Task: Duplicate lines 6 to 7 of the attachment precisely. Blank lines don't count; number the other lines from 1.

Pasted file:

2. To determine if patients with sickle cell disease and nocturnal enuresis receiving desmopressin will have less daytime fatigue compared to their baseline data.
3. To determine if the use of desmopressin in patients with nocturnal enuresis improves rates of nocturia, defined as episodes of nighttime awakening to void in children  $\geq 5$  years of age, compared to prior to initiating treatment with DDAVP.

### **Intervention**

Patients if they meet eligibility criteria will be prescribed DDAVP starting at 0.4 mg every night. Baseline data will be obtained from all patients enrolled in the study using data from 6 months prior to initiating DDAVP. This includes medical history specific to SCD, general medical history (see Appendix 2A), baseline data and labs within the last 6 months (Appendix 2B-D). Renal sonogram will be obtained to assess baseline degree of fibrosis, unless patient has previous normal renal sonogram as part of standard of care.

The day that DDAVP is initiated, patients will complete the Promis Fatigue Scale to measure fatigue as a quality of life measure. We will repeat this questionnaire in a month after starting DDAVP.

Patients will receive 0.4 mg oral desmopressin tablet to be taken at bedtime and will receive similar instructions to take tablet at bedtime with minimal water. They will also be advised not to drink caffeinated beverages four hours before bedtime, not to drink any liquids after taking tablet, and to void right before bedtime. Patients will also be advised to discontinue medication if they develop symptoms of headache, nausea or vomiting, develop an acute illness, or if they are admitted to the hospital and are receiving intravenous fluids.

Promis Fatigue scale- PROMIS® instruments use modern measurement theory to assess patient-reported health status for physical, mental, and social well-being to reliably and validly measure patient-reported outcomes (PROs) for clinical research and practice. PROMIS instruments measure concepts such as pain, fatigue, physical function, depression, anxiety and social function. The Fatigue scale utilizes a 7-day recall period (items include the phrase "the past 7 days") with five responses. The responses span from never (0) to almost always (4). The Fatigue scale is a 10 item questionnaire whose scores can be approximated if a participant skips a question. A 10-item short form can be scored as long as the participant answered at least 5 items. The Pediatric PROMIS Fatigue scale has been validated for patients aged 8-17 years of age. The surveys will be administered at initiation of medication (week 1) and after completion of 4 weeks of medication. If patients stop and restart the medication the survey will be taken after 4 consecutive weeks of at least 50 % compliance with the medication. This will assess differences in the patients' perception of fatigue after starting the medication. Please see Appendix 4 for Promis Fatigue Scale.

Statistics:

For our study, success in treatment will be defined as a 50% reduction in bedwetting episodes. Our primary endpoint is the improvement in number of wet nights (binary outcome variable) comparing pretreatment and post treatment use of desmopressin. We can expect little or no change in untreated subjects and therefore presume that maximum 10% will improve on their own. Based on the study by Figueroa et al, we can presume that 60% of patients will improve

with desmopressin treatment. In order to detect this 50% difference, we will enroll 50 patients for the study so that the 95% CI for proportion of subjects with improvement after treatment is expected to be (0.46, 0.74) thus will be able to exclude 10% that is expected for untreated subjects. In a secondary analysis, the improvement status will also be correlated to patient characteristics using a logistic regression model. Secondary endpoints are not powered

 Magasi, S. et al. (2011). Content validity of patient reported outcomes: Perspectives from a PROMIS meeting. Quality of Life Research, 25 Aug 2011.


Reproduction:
Patients will receive 0.4 mg oral desmopressin tablet to be taken at bedtime and will receive similar instructions to take tablet at bedtime with minimal water. They will also be advised not to drink caffeinated beverages four hours before bedtime, not to drink any liquids after taking tablet, and to void right before bedtime. Patients will also be advised to discontinue medication if they develop symptoms of headache, nausea or vomiting, develop an acute illness, or if they are admitted to the hospital and are receiving intravenous fluids.

Promis Fatigue scale- PROMIS® instruments use modern measurement theory to assess patient-reported health status for physical, mental, and social well-being to reliably and validly measure patient-reported outcomes (PROs) for clinical research and practice. PROMIS instruments measure concepts such as pain, fatigue, physical function, depression, anxiety and social function. The Fatigue scale utilizes a 7-day recall period (items include the phrase "the past 7 days") with five responses. The responses span from never (0) to almost always (4). The Fatigue scale is a 10 item questionnaire whose scores can be approximated if a participant skips a question. A 10-item short form can be scored as long as the participant answered at least 5 items. The Pediatric PROMIS Fatigue scale has been validated for patients aged 8-17 years of age. The surveys will be administered at initiation of medication (week 1) and after completion of 4 weeks of medication. If patients stop and restart the medication the survey will be taken after 4 consecutive weeks of at least 50 % compliance with the medication. This will assess differences in the patients' perception of fatigue after starting the medication. Please see Appendix 4 for Promis Fatigue Scale.